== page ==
Mar 22

Water is essential to all forms of life on Earth. That said, the enormous increase in the human population over the past few decades has placed a greater strain on the world’s freshwater reserves through direct consumption, agriculture and manufacturing activities. Sadly water shortages are not uncommon in many parts of the world. These shortages can have devastating effects for both people and wildlife and can be exacerbated by climate change.

The UN recognises March 22nd as International World Water Day to encourage people to limit their use of water as well as to highlight the issue of water shortages. To mark the day, we thought we would highlight just a few of the many organisms that depend on freshwater for survival.

Water as a jealously guarded dive site

Photo of a kingfisher exiting water with fish

Blink and you could miss the all the action! A kingfisher emerges from the water victorious with its catch

The striking yet elusive kingfisher (Alcedo atthis) is famous for diving from its perch into rivers to catch fish and invertebrates. As the kingfisher requires a relatively large amount of food to sustain itself it will aggressively defend its watery hunting ground from other kingfishers with threatening displays and even physical contest. As kingfishers require clear water to see their prey and vegetation on which to perch, their presence is a good indicator of a healthy river ecosystem.

Water as a spawning ground and nursery

Photo of green-thighed frog frogspawn

A mass of green-thighed frog frogspawn in freshwater

Amphibians depend on freshwater in some form or another to lay their eggs, which develop into fully aquatic tadpoles. Predation on tadpoles is often high which is why most species lay a large number of eggs in a specific breeding season. This strategy is practiced by the green-thighed frog maximising the amount of offspring that survive to adulthood.

Water as a last refuge

A pair of Cuban crocodiles in swamp habitat

A pair of Cuban crocodiles in swamp habitat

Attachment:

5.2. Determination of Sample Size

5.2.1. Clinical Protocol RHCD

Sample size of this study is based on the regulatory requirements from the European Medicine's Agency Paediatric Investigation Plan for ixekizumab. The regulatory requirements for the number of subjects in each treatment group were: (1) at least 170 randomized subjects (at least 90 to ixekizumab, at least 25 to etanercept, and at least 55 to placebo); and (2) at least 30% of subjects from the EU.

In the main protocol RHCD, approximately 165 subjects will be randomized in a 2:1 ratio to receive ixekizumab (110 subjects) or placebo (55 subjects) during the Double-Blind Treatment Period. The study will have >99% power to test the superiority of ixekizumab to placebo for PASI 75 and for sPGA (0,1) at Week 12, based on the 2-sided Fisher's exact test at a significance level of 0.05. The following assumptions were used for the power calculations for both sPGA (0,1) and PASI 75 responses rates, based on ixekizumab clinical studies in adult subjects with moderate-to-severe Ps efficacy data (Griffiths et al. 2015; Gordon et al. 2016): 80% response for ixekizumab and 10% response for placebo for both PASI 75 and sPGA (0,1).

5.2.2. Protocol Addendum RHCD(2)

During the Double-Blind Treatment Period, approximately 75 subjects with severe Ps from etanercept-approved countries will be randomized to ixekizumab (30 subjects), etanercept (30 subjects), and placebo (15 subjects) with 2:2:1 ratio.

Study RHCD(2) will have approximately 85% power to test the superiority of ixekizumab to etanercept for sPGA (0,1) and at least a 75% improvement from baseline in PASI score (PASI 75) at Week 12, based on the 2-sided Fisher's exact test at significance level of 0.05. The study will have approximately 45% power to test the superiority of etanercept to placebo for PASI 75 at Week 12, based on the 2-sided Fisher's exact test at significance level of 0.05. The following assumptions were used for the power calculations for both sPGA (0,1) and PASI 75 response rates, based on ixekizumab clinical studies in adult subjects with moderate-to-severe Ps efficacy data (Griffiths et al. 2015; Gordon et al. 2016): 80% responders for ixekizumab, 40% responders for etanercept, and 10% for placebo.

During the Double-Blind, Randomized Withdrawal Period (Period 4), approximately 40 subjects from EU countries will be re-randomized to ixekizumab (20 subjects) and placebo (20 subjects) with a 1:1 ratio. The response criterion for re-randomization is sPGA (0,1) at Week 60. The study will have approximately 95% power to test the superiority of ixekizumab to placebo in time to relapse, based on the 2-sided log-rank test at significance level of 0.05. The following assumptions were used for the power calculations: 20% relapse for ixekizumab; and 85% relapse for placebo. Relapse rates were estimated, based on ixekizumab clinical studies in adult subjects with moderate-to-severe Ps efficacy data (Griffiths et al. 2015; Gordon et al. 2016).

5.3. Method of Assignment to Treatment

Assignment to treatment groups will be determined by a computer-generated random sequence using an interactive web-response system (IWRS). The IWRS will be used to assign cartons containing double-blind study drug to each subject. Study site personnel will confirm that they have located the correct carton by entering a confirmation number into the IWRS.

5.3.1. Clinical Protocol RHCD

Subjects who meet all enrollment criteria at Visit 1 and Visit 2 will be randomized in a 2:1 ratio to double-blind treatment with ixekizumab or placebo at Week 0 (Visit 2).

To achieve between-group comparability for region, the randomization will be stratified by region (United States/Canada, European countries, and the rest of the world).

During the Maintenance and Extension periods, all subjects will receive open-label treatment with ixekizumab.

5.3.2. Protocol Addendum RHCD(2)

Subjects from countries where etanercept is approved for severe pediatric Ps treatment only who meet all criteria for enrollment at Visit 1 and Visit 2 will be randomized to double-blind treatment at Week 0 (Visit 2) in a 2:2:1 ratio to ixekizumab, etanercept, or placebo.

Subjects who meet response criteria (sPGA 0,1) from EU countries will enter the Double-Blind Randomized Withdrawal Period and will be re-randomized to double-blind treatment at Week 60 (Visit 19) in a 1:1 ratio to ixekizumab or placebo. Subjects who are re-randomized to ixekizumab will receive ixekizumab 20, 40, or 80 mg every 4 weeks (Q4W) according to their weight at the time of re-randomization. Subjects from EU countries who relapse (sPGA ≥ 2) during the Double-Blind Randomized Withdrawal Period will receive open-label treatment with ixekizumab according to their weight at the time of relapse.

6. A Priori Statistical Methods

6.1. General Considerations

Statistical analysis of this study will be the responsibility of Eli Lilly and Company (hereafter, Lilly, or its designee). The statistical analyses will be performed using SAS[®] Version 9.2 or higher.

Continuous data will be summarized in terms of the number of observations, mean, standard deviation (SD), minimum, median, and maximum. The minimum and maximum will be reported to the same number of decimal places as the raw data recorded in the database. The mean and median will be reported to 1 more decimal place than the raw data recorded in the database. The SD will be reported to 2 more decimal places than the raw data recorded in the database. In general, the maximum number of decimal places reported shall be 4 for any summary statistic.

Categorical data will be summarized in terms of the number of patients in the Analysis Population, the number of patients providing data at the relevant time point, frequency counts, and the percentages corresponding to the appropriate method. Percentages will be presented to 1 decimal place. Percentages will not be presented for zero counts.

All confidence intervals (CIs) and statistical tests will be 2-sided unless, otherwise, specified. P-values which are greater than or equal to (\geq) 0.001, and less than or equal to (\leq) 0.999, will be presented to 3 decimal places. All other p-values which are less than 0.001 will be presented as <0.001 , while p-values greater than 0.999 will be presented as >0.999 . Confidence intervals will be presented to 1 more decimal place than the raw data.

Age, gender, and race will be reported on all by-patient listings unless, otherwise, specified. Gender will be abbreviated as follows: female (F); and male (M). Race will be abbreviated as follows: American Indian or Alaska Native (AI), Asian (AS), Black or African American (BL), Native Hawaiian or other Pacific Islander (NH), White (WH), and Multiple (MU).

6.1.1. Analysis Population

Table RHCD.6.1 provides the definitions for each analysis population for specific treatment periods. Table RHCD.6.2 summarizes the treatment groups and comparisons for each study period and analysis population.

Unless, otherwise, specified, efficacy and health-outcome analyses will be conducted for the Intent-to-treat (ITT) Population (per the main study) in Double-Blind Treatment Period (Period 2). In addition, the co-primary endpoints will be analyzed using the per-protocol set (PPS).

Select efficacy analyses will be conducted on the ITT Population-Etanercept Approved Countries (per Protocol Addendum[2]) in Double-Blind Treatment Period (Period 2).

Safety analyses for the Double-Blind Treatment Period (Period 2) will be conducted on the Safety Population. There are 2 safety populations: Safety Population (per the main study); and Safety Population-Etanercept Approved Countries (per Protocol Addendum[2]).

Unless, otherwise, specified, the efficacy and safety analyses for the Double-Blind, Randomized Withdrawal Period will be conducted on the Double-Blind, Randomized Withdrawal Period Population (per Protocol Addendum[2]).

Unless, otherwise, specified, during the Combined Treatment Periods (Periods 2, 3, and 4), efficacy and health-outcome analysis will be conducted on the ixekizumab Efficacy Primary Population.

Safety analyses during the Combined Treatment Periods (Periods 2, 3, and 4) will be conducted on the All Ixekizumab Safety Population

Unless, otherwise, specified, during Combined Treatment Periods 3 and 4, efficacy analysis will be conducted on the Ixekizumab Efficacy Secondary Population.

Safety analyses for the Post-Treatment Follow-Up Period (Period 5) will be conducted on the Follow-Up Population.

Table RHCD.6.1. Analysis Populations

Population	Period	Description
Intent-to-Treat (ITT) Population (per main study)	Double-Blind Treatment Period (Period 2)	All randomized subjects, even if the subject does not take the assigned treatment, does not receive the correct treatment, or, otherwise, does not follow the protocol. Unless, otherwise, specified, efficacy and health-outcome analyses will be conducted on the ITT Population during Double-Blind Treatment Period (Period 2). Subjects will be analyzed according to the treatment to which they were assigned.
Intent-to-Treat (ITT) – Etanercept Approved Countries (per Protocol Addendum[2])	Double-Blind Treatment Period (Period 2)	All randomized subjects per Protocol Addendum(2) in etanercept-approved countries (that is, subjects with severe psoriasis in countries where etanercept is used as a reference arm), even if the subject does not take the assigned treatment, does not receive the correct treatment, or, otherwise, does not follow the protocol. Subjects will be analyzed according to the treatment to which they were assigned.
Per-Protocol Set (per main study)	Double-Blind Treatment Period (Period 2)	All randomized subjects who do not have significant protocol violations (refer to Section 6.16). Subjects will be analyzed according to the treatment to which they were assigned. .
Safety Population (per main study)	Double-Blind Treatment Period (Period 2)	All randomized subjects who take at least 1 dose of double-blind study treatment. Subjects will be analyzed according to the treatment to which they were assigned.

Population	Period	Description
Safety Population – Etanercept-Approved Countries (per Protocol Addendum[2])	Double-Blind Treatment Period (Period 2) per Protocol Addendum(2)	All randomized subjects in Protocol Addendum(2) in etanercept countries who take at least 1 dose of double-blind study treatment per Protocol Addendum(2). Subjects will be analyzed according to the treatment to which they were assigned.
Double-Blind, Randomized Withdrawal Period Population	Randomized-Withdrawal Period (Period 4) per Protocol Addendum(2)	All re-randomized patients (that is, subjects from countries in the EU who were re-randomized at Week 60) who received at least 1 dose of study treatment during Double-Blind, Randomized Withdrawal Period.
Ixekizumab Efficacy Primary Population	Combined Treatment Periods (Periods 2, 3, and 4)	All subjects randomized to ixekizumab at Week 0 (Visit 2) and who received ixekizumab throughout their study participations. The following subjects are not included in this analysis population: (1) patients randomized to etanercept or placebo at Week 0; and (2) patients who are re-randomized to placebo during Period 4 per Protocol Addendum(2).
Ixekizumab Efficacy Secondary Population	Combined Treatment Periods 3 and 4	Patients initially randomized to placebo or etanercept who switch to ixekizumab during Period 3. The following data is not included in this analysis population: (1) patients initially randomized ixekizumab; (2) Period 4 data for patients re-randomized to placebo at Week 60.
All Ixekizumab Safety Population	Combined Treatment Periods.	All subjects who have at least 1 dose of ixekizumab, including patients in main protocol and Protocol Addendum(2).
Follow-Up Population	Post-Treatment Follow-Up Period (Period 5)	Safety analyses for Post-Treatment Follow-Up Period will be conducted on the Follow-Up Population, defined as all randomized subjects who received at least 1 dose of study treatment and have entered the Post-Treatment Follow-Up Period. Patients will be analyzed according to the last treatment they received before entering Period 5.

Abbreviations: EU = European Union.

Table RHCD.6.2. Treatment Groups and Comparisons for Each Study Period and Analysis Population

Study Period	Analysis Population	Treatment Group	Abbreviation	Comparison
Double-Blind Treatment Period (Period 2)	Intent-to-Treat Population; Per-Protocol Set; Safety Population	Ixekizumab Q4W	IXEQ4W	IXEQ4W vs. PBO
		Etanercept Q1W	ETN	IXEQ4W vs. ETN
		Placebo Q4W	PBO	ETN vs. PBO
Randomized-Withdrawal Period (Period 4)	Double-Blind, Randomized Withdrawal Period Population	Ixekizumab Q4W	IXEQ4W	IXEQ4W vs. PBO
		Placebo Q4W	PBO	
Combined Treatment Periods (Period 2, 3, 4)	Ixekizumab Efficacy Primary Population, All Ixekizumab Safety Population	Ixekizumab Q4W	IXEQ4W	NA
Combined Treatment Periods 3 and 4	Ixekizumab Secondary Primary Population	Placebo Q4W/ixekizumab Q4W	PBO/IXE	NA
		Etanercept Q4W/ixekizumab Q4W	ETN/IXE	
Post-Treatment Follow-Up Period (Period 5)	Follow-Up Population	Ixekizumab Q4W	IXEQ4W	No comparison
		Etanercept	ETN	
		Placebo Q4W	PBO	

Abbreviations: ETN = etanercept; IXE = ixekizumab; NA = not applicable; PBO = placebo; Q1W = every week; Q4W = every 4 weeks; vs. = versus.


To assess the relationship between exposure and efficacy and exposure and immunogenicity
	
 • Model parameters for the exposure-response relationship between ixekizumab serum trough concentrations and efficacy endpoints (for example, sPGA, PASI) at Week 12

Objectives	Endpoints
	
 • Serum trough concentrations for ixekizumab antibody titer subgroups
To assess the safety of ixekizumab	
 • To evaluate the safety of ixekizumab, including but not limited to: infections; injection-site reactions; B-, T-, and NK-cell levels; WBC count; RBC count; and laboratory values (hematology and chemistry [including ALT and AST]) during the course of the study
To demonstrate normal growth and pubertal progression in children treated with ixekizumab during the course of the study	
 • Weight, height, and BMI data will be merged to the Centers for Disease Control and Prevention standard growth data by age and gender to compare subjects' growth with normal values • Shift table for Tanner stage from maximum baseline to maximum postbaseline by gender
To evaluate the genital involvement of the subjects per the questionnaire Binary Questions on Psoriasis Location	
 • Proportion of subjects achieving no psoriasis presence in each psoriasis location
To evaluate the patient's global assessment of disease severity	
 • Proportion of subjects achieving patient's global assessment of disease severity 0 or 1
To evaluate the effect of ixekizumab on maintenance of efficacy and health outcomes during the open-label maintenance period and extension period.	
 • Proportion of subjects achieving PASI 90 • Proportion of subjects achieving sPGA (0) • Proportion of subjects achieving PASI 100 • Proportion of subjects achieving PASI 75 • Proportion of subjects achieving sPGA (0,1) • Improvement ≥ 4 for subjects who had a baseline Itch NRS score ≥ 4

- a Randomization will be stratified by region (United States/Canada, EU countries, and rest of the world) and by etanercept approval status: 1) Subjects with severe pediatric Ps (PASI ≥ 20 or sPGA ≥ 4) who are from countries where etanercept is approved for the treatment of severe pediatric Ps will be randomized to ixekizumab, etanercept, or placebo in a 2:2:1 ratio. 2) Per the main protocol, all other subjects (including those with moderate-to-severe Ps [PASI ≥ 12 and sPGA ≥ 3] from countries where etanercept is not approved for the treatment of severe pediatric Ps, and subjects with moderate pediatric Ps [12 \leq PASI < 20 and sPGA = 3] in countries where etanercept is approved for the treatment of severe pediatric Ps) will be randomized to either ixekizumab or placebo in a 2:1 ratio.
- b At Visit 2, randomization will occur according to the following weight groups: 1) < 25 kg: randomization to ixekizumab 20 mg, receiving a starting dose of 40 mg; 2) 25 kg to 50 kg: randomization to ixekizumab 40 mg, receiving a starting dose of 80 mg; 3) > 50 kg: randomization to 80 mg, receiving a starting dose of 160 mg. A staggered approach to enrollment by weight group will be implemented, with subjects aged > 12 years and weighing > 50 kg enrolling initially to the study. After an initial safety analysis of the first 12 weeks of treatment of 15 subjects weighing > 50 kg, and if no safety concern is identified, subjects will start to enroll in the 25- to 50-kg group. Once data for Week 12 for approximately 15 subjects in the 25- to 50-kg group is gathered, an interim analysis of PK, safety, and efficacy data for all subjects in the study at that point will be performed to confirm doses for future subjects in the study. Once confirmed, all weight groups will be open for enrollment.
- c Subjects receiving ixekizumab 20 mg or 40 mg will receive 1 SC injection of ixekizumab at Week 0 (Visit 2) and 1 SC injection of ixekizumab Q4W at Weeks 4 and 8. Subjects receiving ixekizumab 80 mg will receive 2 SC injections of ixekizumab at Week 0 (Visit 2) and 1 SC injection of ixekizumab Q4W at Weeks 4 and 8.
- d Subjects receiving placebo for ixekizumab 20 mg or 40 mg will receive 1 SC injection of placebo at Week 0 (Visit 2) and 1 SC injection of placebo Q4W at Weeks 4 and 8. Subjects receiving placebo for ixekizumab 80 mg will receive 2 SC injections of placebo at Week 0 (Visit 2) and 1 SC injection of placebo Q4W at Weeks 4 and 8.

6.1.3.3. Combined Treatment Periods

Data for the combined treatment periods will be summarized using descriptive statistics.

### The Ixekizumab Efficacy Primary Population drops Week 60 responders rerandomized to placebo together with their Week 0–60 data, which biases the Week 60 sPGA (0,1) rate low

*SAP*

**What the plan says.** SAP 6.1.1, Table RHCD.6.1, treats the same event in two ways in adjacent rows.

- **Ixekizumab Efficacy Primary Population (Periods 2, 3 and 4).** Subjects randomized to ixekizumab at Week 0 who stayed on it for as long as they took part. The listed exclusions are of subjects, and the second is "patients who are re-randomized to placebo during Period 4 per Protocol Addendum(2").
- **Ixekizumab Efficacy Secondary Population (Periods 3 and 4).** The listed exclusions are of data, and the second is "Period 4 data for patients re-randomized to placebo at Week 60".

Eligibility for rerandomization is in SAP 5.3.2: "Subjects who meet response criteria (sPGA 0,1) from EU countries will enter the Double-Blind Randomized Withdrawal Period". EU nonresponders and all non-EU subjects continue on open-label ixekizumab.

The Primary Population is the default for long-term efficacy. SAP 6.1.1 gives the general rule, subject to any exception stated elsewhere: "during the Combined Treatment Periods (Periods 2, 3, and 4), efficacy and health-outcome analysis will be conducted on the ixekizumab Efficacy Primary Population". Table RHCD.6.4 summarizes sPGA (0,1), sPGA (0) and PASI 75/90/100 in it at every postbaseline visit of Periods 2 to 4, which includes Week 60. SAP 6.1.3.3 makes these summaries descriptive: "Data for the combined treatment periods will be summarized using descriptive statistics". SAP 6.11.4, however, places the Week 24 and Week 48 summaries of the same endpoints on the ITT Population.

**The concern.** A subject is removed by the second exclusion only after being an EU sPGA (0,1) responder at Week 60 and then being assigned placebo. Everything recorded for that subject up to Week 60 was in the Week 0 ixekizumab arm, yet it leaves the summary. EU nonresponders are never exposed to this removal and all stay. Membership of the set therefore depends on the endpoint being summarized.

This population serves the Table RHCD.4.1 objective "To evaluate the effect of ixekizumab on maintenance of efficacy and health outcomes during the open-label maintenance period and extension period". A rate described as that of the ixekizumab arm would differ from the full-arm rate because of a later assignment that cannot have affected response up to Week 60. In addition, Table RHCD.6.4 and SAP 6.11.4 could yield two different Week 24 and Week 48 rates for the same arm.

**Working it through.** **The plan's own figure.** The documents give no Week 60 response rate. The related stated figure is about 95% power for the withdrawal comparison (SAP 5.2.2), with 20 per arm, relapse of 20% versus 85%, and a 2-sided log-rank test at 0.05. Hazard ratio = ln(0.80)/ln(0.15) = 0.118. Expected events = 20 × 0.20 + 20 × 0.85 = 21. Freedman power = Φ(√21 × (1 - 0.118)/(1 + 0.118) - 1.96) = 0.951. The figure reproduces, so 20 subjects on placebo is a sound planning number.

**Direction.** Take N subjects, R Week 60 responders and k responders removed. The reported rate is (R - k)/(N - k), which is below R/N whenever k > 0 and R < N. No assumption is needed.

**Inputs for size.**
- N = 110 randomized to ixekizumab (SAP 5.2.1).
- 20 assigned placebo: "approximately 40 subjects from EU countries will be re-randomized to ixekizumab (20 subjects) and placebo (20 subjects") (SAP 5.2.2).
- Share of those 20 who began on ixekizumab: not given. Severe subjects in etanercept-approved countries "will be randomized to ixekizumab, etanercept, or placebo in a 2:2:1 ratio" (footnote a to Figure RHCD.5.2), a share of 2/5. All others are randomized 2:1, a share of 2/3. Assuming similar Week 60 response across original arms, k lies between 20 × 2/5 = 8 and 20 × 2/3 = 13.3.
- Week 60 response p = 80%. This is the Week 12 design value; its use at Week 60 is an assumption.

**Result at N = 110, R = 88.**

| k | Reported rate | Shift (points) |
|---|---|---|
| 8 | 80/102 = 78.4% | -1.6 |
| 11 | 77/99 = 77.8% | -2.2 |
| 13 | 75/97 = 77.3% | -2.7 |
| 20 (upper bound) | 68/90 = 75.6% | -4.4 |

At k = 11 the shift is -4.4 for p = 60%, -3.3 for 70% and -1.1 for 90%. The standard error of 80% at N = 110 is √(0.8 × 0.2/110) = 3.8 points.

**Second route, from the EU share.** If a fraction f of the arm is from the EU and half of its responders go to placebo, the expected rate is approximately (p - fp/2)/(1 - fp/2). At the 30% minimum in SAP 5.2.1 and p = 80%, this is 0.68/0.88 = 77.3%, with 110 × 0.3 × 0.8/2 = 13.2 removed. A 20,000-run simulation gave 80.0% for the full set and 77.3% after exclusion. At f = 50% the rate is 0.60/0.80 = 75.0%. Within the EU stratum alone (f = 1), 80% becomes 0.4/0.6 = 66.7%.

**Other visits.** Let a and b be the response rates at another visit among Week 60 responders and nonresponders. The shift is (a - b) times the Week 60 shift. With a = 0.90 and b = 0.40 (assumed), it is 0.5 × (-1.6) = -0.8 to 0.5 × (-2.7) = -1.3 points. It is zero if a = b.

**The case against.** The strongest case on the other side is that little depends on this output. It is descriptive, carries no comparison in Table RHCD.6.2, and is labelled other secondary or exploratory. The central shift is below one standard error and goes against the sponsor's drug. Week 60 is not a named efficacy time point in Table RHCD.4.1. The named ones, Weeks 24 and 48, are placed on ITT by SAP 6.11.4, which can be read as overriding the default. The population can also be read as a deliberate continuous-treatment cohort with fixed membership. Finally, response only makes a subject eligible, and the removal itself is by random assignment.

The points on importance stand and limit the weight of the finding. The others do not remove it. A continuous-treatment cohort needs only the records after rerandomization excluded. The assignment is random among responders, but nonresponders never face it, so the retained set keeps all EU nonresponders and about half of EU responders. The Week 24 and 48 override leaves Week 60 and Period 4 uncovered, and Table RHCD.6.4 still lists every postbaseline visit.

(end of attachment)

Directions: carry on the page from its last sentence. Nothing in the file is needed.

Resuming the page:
The Cuban crocodile is found in only two freshwater swamps in Cuba. This extremely restricted range makes it highly vunerable to extinction and it depends on these specific habitats for its survival. Fortunately due to recent conservation efforts the Cuban crocodile’s numbers are recovering.

Water as a trap

Water boatman feeding on dragonfly

The water boatman will make a meal out of any insects trapped on the surface of the water, like this dragon fly

A fierce predator in many ponds and lakes across Europe, the water boatman sits and waits near the surface of the water until it detects movement nearby… it then swoops in on its prey with a toxic bite!

Water as a place to grow

White water lily flower, view from underwater

Growing from the deep: a white water-lily flower, view from underwater

Freshwater ponds and lakes all around the world are home to a huge array of interesting and beautiful plant life. The white water-lily has many adaptations to a life in freshwater such as its large flat leaves that float on the surface of the water so as to receive more light. Aquatic plants also often have important roles in freshwater ecosystems, oxygenating the water, provide nesting sites and keeping algal blooms under control.

Water as a place to set up a fortress

American beaver swimming with branches

An American beaver swims with a tree branch

The American beaver is famous for drastically altering its freshwater surroundings to make a suitable habitat. Using its tough incisors to fell trees for dams, the beaver creates an area of open, still water where it constructs its lodge. Entrance to the lodge is only possible from under the water and therefore the beaver and any offspring are protected from terrestrial predators. The beaver itself also has specific adaptations for a life in water with webbed feet and a large flat tail used for propulsion as well as a dense underfur that keeps it warm even in freezing water.

Water as a hunting ground

Pike sheltering under water lily leaf

A pike sheltering under water lily leaf

All ecosystems have a ‘top dog’ predator and in many rivers and creeks in Europe this will be the pike. A ferocious predator, the pike will remain perfectly still waiting for prey to come within a close distance and then move in for the kill with a lightening fast strike. Pike are likely to consider many of the animals in their watery environment as prey including fish, crayfish, frogs and newts and even ducklings and small mammals. Pike do need to be careful around members of their own species though as larger pike have been known to practice cannibalism!

Find out more about World Water Day 2012.

George Bradford, ARKive Media Researcher

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